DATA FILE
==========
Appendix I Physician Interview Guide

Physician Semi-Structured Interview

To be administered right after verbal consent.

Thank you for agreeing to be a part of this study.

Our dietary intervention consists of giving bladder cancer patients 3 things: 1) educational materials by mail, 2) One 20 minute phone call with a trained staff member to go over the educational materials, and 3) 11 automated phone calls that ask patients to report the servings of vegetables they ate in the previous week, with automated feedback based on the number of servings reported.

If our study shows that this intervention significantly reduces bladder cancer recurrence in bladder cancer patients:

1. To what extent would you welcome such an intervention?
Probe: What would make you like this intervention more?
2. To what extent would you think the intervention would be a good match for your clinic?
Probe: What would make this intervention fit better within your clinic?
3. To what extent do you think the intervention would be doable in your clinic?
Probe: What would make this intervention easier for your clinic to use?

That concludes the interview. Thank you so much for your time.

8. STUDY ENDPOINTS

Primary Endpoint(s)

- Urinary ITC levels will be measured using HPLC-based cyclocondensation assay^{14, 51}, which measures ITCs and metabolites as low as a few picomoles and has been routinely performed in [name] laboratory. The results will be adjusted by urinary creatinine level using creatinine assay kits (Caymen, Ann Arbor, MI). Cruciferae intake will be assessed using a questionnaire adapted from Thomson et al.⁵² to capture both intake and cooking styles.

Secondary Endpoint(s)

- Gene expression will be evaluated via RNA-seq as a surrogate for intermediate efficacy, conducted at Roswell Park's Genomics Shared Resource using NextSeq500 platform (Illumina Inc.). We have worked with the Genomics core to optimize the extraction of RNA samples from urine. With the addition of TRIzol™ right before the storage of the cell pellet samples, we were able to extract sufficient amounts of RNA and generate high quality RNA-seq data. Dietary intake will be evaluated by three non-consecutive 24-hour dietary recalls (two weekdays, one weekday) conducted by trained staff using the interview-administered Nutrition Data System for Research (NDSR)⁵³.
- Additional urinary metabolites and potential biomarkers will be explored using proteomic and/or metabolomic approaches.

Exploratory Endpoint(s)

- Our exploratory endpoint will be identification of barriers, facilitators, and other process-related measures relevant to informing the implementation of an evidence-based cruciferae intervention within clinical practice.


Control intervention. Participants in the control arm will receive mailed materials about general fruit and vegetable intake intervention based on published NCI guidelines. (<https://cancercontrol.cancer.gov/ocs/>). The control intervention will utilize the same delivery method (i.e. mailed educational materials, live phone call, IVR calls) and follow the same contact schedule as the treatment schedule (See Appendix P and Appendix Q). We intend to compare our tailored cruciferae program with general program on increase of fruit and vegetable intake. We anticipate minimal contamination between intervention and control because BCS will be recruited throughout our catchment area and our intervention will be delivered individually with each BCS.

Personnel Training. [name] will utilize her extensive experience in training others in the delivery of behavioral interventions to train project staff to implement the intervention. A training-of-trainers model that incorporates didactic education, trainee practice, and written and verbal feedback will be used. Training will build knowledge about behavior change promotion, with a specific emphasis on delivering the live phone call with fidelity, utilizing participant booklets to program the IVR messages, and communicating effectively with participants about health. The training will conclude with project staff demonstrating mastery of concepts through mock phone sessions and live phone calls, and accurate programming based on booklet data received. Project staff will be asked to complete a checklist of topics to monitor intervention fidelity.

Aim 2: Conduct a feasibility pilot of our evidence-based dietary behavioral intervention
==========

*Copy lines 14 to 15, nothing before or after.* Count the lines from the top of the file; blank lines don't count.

8. STUDY ENDPOINTS

Primary Endpoint(s)